The region immediately west of Shinnecock Inlet was due to receive more than 100,000 tons of sand dredged from Shinnecock Inlet this winter to bolster it’s protective beaches. While that sand deposit may be too late to be protection from Sandy’s wrath, it could be a critical component to protecting the area in the near future with the beaches now withered and dunes erased. But town Environmental Analyst Marty Shea said the Army Corps will have to reevaluate the project’s scope now, in light of the change in conditions from Sandy. He said it’s not known how the storm might have changed the conditions in the inlet that might make the project more complicated than anticipated.

Army Corps of Engineers officials were on the East End surveying damage in several areas on Thursday, Ms. Throne-Holst said.

Town officials toured the devastation meted out on the East End by Sandy on Tuesday and Wednesday. The areas along the ocean front, predictably, sustained the most direct structural damage to homes and structures, including several that were nearly or completely destroyed. The supervisor displayed photos that she took during an aerial survey on Wednesday with the Air National Guard 106th Rescue Wing that showed several of the fan-shaped overwashes, where the storm flattened dunes and pushed their sand inland across Dune Road or into properties in Water Mill and Sagaponack. Town Planning and Development Administrator Kyle Collins showed photos he took in Sagaponack, where storm waves ate away as much as 50 feet of dunes and slammed into houses, blowing out first floor windows and door, ripping off decking and battering foundations.

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Leaders should lead not have meeting after 4 days.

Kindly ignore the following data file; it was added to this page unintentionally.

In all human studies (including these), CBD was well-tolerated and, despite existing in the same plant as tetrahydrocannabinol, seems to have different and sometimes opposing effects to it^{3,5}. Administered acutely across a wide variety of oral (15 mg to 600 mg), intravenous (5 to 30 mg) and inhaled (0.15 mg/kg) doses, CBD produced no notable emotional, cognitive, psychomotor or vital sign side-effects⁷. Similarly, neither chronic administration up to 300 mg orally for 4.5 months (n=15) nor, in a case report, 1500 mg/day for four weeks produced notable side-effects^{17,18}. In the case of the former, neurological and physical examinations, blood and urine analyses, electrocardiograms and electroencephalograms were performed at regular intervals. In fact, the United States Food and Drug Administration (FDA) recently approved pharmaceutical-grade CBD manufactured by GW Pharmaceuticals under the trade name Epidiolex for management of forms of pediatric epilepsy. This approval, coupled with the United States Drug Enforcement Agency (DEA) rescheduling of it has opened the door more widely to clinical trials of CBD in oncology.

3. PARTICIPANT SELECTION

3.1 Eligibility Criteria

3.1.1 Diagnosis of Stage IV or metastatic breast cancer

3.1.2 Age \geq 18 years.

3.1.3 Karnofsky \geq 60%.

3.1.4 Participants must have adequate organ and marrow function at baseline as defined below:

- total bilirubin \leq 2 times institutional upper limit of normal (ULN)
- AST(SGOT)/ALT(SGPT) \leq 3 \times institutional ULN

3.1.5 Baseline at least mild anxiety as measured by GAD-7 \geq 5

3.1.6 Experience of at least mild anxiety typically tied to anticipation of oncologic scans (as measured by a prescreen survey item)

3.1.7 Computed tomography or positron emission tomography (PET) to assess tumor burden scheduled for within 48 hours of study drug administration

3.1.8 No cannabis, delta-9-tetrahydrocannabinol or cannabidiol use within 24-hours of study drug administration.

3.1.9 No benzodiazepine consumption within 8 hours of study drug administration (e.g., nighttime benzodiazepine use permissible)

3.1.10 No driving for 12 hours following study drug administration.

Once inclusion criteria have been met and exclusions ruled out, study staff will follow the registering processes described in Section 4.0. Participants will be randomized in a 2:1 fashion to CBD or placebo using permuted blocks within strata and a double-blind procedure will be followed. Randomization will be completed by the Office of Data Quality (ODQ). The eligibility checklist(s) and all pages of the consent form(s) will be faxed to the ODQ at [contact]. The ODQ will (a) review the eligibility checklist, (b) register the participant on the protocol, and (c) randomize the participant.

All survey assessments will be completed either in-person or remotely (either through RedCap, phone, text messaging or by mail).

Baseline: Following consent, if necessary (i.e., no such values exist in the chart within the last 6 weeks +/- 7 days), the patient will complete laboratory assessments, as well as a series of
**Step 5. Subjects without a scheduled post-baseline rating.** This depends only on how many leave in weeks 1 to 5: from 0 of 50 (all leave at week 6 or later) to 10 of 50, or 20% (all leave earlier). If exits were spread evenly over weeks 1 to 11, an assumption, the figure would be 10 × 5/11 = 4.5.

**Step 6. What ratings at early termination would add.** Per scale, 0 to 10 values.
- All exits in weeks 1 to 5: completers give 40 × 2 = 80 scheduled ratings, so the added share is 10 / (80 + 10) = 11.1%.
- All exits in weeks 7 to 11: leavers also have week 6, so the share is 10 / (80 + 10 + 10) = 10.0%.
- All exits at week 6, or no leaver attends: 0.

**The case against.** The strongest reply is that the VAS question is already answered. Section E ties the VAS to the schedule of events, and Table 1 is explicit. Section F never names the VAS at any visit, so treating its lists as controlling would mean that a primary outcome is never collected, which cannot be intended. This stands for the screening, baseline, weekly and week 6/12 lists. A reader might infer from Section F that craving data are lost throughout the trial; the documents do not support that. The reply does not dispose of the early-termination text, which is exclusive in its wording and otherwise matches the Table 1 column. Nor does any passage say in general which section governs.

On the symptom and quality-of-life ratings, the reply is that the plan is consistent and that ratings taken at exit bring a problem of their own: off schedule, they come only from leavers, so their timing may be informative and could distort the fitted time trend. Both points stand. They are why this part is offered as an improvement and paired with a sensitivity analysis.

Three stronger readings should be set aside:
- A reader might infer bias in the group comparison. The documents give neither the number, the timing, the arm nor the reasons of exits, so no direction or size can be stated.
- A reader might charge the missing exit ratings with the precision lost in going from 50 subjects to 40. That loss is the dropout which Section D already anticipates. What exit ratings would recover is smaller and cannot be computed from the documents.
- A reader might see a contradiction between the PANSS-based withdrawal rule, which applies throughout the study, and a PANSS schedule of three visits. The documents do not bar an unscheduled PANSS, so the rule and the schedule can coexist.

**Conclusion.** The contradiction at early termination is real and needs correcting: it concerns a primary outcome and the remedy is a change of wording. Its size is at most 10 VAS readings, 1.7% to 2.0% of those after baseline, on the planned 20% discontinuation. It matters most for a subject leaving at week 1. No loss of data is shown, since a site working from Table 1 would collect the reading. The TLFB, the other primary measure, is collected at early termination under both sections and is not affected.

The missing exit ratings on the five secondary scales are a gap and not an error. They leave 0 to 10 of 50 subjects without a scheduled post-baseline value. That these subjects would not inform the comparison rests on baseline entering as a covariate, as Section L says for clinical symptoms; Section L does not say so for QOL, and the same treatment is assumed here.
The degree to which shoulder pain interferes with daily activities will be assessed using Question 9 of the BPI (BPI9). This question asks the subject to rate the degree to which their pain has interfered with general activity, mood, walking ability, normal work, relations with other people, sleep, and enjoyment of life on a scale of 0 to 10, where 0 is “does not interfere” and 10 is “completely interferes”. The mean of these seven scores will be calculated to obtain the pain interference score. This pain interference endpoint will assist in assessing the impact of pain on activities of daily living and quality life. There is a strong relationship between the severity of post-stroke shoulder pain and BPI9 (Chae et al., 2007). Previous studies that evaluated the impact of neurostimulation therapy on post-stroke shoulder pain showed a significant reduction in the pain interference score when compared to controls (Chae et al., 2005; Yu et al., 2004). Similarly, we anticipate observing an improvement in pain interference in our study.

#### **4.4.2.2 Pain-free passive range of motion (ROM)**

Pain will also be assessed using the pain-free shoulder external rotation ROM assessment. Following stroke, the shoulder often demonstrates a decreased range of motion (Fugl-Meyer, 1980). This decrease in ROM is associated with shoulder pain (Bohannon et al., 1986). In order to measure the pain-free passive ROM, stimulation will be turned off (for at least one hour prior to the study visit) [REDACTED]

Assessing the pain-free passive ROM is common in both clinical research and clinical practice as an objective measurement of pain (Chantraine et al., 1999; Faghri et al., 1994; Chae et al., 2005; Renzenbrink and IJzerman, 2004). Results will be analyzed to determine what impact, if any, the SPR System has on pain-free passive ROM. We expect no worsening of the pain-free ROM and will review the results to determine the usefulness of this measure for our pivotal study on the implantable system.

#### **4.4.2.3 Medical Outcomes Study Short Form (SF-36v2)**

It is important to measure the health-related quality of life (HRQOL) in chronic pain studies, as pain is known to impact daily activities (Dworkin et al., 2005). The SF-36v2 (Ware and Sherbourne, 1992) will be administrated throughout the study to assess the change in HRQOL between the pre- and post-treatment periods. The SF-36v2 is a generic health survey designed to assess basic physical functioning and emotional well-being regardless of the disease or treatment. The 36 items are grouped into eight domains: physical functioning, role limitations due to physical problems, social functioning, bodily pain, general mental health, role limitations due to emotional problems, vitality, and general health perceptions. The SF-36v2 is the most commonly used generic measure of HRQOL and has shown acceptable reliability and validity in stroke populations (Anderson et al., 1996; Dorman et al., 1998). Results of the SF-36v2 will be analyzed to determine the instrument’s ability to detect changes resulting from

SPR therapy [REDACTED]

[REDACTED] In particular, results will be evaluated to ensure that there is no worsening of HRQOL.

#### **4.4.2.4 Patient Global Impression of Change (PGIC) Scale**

By Obserever (40), Southnampton on Nov 1, 12 7:42 PM

the first sentence of page 2 should read : Mr. Collins said that homeowners are being allowed to truck in new sand to cover foundations, as long as inspectors HAVE determined that the structural integrity of the house hasn’t been compromised.
By PrivateerMatt (390), Weesuck Creek , EQ on Nov 1, 12 9:47 PM
1 member liked this comment
Or : Mr. Collins said that homeowners are being allowed to truck in new sand to cover foundations, as long as inspectors haven’t determined that the structural integrity of the house HAS been compromised.
By PrivateerMatt (390), Weesuck Creek , EQ on Nov 1, 12 9:56 PM
1 member liked this comment
Seems to be quite a few mistakes lately.

Matt did you notice the article on the scallop season delay in which Mr. Wright wrote that the Red Tide had started in Shinnecock Bay and went through the Shinnecock Canal into the Peaconic bay? I found that interesting considering the water doesn't flow that way it is the exact opposite of that! Something like that should be known by a reporter covering this area....
By ICE (1214), Southampton on Nov 7, 12 2:59 AM
A slight correction here -- the locks do indeed permit water to flow primarily from Peconic Bay into Shinnecock Bay, and they are generally closed when the tide in Shinnecock is higher.

At the changing of the tides, however, there are times when the locks are open, and water from Shinnecock Bay can flow into Peconic, especially on the micro-organism level of life such as algae.

Indeed, the locks are never "water-tight" at any time, so the migration of an organism from Shinnecock ...more
By PBR (4940), Southampton on Nov 7, 12 5:24 AM
If you are worried about the homes on dune road, block the road heading west on dune road. I think they should open up ponquogue bridge so people can at least visit the beach. After all that is the main attraction in the area. The bass fall run is happening and people love walking over the bridge for exercise.
By fish sticks (53), hampton bays on Nov 9, 12 5:48 AM